A right to die or a right to live? Discontinuing medical treatment This study discusses whether it was right for health professionals to stop feeding a comatose patient. Her family believed she would be better off and said that she would not want to die in this state. This case studied was it okay to withdraw treatment from an individual that lacked anyway to make a decision. Baker J refused to sanction the withdrawal treatment of the patient. He said that there was importance of “right to life”. He hoped that even if her family disagreed with him sustaining the patient’s life, that at least they could understand his perspective. This article was interesting because it provides insight on people’s perspective on the “right to live”. Whose choice should it be? References
McHale, J. (2011). A right to die or a right to live? Discontinuing medical treatment. British
Journal of Nursing (BJN), 20(20), 1308-1309. Self-Determination, the right to die, and culture: A literature review End of life practices are not just limited by law; it is influenced by culture as well (McCormick, 2011). People can now consider end of life options such as refusing food and water and medical treatment and withholding or withdrawing life sustaining as a way to end life (McCormick, 2011). To participate with others some patients prefer to stay alert as possible through the dying process. I found this to be very interesting. I can understand this because they want to be alert to say their goodbyes to their family. Social workers may also take steps to interfere with a client’s will to die if they anticipate self-harm stemming from poor judgment or poor self-care. I also like that the article discusses how different cultures would view physician assisted suicide. It is interesting how different cultures view this practice inside the United States as well as outside the United States. References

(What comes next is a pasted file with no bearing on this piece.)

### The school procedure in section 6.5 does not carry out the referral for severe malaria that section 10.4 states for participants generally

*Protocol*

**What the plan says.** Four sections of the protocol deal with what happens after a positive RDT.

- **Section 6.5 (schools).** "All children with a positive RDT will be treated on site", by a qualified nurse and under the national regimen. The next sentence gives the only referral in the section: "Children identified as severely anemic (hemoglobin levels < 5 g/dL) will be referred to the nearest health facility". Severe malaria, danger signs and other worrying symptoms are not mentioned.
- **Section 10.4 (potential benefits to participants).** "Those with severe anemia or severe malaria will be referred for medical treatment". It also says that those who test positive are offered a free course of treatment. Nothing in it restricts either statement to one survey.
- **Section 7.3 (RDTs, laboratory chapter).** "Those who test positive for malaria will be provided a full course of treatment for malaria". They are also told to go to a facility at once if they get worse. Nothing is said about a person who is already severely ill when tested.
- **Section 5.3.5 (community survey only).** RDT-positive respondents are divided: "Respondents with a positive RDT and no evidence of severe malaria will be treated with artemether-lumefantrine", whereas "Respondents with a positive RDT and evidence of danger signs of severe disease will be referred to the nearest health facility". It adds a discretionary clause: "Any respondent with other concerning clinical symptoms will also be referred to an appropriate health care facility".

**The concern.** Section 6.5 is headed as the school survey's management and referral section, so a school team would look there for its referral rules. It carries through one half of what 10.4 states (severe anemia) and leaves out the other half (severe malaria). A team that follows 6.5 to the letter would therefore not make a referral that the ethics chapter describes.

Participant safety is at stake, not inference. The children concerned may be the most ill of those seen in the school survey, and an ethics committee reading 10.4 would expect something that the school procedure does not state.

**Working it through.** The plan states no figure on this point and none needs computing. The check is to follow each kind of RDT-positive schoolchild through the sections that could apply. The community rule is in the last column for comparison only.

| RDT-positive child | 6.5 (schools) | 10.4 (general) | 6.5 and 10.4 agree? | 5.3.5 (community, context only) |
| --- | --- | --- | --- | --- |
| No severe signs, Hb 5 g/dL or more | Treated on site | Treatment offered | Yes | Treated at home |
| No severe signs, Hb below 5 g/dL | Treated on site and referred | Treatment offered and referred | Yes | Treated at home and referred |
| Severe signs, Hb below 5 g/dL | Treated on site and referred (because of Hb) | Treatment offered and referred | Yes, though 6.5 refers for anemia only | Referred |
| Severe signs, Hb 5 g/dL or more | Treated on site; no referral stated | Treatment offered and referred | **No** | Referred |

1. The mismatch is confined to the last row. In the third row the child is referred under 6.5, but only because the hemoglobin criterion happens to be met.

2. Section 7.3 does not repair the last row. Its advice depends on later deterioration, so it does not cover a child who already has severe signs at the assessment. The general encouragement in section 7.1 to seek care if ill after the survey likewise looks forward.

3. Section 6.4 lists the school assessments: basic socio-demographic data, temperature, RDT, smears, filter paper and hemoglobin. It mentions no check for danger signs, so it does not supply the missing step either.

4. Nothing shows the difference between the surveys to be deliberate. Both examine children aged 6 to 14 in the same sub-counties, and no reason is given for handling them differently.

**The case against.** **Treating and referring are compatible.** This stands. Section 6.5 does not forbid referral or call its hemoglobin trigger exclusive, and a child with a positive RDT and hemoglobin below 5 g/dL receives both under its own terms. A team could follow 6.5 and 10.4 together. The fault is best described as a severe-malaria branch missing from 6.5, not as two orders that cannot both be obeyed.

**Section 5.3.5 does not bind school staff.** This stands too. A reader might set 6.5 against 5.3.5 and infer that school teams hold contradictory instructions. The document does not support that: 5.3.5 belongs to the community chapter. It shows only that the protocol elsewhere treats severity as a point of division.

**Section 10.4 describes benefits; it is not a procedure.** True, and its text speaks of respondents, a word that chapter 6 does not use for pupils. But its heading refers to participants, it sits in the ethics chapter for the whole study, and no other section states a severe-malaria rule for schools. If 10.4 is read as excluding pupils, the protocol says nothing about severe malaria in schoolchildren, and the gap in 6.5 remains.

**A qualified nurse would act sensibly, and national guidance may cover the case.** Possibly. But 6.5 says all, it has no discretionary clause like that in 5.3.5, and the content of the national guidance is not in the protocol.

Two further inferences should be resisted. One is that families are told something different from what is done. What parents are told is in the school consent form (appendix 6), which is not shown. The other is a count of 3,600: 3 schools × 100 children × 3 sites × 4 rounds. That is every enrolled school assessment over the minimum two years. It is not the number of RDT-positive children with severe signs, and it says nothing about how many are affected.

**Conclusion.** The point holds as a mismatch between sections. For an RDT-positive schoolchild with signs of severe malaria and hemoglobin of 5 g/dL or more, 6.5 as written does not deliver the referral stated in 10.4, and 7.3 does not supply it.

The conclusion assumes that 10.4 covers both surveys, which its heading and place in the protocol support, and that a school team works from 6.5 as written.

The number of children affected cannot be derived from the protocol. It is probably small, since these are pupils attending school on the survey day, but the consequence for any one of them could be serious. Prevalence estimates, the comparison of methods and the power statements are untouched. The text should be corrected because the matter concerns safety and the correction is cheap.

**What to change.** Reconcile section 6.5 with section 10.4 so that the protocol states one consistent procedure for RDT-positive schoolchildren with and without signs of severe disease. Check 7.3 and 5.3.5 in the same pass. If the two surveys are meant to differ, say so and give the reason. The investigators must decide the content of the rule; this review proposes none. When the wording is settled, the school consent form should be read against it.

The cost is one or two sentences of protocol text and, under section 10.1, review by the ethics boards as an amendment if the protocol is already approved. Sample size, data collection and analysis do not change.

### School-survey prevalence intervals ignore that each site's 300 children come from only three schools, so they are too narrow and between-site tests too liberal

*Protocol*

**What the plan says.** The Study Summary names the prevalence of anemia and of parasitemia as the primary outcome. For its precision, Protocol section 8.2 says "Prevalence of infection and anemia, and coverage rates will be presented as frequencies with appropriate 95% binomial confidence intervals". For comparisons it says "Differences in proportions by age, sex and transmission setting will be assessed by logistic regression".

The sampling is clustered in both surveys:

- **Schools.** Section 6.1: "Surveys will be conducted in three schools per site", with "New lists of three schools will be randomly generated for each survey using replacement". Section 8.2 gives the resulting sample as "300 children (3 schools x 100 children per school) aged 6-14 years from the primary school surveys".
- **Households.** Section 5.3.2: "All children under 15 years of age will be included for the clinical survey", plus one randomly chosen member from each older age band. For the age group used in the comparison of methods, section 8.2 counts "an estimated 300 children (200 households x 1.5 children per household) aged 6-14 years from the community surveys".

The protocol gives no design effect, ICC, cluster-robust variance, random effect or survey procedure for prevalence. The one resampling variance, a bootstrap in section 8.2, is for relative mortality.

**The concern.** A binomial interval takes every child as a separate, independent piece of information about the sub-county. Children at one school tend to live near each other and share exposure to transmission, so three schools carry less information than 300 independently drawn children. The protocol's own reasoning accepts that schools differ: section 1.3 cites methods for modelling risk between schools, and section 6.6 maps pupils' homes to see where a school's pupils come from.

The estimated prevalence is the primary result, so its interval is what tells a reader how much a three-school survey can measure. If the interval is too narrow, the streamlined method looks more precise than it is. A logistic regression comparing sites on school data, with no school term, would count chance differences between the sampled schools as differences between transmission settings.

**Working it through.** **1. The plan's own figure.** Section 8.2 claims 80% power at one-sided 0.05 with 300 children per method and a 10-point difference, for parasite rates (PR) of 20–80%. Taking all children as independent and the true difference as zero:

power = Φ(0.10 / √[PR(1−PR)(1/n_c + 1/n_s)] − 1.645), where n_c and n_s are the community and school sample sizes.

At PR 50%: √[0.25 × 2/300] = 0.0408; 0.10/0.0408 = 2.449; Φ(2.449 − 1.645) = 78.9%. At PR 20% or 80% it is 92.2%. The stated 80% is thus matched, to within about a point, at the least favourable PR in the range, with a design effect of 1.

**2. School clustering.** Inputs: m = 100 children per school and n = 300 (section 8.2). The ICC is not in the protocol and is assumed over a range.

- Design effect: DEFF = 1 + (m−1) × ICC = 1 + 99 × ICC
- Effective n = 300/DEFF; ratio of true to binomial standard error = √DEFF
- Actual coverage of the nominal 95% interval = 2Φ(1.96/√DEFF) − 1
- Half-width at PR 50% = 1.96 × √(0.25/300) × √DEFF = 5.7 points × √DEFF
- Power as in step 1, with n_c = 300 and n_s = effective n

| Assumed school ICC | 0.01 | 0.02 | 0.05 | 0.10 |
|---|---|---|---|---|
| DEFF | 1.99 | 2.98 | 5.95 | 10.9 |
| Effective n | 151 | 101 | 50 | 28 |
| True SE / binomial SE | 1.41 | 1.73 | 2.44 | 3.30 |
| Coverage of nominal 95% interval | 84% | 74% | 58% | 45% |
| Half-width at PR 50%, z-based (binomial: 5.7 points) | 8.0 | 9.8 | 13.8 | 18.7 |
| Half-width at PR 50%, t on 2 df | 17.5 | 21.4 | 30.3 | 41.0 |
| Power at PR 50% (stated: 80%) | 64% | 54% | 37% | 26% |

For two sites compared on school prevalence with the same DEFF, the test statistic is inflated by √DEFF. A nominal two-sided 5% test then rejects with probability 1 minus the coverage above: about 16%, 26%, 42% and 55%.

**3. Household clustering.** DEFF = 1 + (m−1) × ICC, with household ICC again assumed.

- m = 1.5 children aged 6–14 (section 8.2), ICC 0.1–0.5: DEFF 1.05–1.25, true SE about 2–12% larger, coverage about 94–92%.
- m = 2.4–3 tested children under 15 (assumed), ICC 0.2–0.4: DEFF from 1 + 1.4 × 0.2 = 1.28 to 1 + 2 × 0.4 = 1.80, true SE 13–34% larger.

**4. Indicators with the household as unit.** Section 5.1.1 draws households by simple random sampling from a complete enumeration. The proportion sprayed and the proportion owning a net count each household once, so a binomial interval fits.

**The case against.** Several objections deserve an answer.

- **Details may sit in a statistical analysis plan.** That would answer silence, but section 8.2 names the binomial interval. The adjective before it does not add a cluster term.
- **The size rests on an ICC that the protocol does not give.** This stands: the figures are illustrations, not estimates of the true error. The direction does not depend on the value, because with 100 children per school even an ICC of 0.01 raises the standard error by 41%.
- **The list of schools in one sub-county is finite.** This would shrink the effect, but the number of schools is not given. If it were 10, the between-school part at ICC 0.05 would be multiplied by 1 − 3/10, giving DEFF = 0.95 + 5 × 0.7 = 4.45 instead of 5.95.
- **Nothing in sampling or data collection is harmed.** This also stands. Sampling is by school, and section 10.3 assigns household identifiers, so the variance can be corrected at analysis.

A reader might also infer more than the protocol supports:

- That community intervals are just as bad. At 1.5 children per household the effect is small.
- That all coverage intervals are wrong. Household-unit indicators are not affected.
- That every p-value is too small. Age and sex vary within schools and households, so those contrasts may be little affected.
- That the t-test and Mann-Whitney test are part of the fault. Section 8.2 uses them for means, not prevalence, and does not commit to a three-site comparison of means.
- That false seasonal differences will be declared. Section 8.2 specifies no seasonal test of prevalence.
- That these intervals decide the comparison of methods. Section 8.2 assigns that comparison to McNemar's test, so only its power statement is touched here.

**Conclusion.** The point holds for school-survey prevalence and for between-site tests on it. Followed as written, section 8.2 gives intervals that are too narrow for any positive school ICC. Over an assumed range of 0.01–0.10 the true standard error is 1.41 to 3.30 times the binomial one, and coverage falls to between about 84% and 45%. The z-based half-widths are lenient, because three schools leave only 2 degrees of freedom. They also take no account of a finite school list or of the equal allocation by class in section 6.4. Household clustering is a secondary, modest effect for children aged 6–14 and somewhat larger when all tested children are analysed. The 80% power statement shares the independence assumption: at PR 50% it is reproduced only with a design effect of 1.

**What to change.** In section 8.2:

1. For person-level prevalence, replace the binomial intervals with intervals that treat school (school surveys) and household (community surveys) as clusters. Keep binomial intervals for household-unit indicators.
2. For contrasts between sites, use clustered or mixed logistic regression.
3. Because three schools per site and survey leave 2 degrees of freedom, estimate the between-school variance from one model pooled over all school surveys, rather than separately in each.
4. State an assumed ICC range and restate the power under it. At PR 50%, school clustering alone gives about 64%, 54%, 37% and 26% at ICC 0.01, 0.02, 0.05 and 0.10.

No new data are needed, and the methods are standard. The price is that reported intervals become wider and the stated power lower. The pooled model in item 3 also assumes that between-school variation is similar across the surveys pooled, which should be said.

McCormick, A. J. (2011). Self-Determination, the right to die, and culture: A Literature...
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